In the August 2014 FD Luxe published an article discussing the relocation of Forty Five Ten to downtown Dallas, revealing that the retailer would occupy several historic buildings across from the Joule and adjacent to the Tony Tasset sculpture garden. It appeared from this article that 1611 and 1615 Main Street were the referenced historic buildings and were therefore saved from demolition. Obviously, we and the public were misled by the article. Headington deliberately demolished the buildings without any public discourse on the importance of the buildings to Dallas, alternatives to demolition, or why the buildings could not be reused.
All of the buildings were listed as a Contributing structures in the Dallas Downtown National Register Historic District, meaning they had a great deal of integrity and contributed to the overall importance of the National Register District. While important, this designation is not enough to provide legal protection to threatened buildings facing the wrecking ball. Legal protection from demolition only comes from designation as a City of Dallas Landmark or a location in a protected City of Dallas Landmark District; these buildings were neither, as is the case for many historic buildings in downtown Dallas.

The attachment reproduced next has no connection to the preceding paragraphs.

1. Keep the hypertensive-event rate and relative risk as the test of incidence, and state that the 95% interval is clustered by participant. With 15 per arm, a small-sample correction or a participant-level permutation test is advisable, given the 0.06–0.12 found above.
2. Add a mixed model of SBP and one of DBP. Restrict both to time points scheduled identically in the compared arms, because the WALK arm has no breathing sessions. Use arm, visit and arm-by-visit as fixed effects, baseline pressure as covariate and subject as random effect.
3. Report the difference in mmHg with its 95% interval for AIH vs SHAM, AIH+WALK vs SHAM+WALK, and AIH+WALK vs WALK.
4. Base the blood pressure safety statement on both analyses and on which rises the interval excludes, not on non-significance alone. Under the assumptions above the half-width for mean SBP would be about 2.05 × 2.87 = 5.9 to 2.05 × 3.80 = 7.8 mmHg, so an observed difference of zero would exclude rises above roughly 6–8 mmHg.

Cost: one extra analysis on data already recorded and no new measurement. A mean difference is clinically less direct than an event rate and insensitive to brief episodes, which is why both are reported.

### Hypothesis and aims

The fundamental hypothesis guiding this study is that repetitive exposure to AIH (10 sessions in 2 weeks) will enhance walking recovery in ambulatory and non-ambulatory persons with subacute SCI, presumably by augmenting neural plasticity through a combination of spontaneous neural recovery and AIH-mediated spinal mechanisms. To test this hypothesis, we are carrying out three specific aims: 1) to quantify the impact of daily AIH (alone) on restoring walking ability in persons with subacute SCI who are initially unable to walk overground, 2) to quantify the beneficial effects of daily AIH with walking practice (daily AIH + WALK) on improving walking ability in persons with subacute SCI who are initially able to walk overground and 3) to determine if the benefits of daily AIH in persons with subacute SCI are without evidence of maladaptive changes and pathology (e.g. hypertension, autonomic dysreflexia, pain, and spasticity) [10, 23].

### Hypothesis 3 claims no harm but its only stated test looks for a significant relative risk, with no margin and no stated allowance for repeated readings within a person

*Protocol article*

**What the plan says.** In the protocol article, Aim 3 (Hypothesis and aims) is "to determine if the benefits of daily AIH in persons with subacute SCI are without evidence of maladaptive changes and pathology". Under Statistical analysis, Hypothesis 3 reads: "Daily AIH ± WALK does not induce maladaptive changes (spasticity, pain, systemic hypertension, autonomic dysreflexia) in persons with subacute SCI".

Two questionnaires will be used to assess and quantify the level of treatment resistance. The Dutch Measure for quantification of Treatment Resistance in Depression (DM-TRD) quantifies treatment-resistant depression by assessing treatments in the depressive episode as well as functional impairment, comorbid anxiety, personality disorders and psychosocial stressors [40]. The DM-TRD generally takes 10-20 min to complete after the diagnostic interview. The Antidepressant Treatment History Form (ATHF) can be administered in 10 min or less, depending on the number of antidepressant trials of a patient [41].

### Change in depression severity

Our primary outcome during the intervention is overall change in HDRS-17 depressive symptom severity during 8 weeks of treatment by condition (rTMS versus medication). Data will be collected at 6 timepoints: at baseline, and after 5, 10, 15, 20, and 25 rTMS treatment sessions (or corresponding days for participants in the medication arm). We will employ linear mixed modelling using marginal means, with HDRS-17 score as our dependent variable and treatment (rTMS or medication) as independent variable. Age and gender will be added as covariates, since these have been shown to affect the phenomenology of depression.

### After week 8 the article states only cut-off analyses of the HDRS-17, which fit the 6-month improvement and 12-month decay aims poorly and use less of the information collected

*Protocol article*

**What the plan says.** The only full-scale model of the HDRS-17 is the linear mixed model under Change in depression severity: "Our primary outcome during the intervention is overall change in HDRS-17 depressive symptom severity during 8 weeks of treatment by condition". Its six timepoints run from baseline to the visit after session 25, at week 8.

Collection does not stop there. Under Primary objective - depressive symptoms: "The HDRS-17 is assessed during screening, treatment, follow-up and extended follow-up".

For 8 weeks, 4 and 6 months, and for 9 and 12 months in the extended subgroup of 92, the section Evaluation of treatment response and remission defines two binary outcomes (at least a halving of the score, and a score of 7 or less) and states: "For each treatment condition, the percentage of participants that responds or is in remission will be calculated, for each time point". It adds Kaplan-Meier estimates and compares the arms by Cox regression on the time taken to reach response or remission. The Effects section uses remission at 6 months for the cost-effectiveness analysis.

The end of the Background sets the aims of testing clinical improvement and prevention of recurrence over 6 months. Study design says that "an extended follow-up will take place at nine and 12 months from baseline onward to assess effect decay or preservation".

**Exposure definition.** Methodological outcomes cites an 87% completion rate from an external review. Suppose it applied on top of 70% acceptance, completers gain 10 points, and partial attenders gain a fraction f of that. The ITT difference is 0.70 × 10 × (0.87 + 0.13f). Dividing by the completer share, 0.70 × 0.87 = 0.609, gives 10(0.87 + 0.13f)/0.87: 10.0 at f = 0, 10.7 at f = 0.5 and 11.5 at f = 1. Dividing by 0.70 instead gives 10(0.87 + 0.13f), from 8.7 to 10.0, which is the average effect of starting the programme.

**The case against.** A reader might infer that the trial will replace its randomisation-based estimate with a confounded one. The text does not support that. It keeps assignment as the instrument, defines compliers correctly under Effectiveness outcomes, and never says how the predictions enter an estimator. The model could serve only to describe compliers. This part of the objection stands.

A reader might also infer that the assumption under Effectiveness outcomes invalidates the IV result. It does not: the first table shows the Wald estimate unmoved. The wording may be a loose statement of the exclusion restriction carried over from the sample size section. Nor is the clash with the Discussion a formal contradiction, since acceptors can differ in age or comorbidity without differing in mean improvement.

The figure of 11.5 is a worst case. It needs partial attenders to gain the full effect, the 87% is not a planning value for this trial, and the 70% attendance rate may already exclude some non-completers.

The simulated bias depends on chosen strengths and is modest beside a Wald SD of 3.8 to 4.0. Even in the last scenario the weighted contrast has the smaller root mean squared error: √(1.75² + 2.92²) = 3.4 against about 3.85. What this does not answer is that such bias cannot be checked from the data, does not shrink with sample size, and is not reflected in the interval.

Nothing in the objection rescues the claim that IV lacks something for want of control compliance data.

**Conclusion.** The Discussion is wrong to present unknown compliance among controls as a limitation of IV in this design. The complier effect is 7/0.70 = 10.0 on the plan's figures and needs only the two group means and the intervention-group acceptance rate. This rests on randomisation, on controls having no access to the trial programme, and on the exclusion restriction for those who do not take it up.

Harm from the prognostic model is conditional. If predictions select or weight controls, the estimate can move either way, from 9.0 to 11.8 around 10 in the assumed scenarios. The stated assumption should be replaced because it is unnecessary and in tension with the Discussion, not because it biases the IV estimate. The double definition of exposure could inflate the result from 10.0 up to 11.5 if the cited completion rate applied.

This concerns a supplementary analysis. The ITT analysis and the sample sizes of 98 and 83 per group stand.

It is truly heartbreaking when Dallas deliberately loses pieces of its history, especially given the historic integrity and importance of the buildings as representative examples of historic commercial architecture in downtown Dallas. These buildings stood for over one hundred years seeing the growth, decline, and resurgence of downtown Dallas; however, it only took a couple of days for a wrecking ball to turn the venerable structures into debris to be carted off to a landfill.
Unfortunately, it is too late for 1611 Main, 1615 Main, and 1608-1614 Elm Street, but we hope that some good can come out of this situation with a greater public discussion on the importance of our remaining historic buildings in downtown Dallas and what we can do to protect them. In order to prevent this from happening again we need to put increased pressure on the City to designate more buildings in downtown as City of Dallas Landmarks or establish additional City of Dallas Landmark Districts to cover more of downtown. Currently, only a number of buildings downtown are protected through Landmark status or through the Harwood Street Historic District, leaving many significant buildings at risk and without any legal protection. It will take the concerted effort of many to convince the City to establish better protections for downtown’s historic buildings before we lose more of our history to shiny new boxes. Preservation Dallas will continue to highlight the threat of other unprotected historic buildings at risk, collaborate with the City and other stakeholders to develop action plans for implementation by the City of Dallas, and more. This will be an uphill battle and one that we will need support from a broad base of people and organizations.